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epidural abscess

An epidural abscess is a walled off area of infection that occurs in the space between the outermost membrane of the brain or spinal cord, and the overlying bone and ligaments.

What is going on in the body?
In the head, the epidural space is the area between the outer layer of tissue covering the brain and the skull. In the spine, it is the space between the vertebra and the membrane covering the spinal cord. Whether in the head or spine, these types of abscesses usually result from the spread of infection either directly or through the bloodstream.

What are the signs and symptoms of the infection?
The symptoms depend on the location of the infection. If the abscess is in the head, symptoms may include: Spinal epidural abscesses can cause:
  • local pain and tenderness at the site of the abscess
  • fever
  • sudden weakness and loss of sensation below the level of the abscess
What are the causes and risks of the infection?
An epidural abscess usually results from the spread of infection either directly or through the bloodstream. For example, an infection of the nasal sinuses or an open skull fracture can cause an abscess to develop. The risk for epidural abscess increases in a person with: If untreated, epidural abscesses may continue to grow. This can put pressure on the surrounding nerves, causing them to lose function. It may also cause the abscess to rupture, spilling its contents into the bloodstream. In any case, the result of an untreated abscess is often death.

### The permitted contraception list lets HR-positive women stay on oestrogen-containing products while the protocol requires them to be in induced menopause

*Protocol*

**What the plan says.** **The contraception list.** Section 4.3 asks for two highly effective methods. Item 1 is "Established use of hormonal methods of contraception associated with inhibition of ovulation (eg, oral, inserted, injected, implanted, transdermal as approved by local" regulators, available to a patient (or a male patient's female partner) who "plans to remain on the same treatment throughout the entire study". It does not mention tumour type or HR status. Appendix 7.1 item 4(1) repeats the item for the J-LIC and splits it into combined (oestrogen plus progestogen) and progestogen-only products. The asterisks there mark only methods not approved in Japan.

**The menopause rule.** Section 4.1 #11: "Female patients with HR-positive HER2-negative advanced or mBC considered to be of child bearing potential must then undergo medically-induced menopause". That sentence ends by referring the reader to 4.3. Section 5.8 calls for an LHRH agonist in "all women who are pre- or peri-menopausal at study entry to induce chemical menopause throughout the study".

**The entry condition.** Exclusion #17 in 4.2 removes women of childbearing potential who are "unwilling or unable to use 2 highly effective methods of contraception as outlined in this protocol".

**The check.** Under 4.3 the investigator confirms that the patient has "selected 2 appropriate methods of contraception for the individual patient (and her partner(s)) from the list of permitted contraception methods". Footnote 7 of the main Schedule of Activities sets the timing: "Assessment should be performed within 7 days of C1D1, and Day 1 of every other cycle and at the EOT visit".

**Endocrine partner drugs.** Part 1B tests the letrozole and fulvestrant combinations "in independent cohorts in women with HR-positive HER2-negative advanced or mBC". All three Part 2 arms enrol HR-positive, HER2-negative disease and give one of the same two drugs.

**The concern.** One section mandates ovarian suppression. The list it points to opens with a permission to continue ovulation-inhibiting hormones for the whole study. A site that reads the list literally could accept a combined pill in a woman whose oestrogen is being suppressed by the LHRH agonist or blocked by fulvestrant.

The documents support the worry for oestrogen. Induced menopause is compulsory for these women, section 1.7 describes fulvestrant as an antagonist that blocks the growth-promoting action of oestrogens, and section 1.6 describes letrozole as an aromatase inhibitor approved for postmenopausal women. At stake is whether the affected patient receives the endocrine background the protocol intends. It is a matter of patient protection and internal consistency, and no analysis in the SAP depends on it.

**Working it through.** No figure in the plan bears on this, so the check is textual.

What can be done to prevent the infection?
The only method of preventing an abscess is prompt, proper treatment of infections wherever they occur.

How is the infection diagnosed?
Diagnosis is confirmed after a cranial CT scan or cranial MRI reveals the abscess.

What are the long-term effects of the infection?
If the abscess is small and promptly treated, the person may have no long-term effects. If there is extensive damage to the brain, the person may have cognitive impairments, loss of motor function, or other problems.

What are the risks to others?
There are no risks to others, as the abscess is not contagious.

What are the treatments for the infection?
Treatment involves antibiotic therapy and a craniotomy for surgical drainage and/or removal of the abscess.

What are the side effects of the treatments?
Infection at the site of surgery may occur. Also, there may be side effects specific to the antibiotic given. When a craniotomy is done to treat the abscess, it may actually spread the infection if all of the infectious organisms are not removed or destroyed. Recurrent infections may occur if the original source of infection is not completely eliminated.

What happens after treatment for the infection?
The person should be watched for any signs of infection. If any infection is noted, it should be identified and treated appropriately. If the person has any impairments from brain damage, he or she may need speech therapy, physiotherapy, and/or occupational therapy.

How is the infection monitored?
If there has been sigificant brain damage, the person may need regular visits from doctors. Any new or worsening symptoms should be reported to the doctor.

Author: James Warson, MD
Reviewer: HealthAnswers Australia Medical Review Panel
Editor: Dr David Taylor, Chief Medical Officer HealthAnswers Australia
Last Updated: 1/10/2001
Potential conflict of interest information for reviewers available on request

This website and article is not a substitute for independent professional advice. Nothing contained in this website is intended to be used as medical advice and it is not intended to be used to diagnose, treat, cure or prevent any disease, nor should it be used for therapeutic purposes or as a substitute for your own health professional's advice.  All Health and any associated parties do not accept any liability for any injury, loss or damage incurred by use of or reliance on the information.


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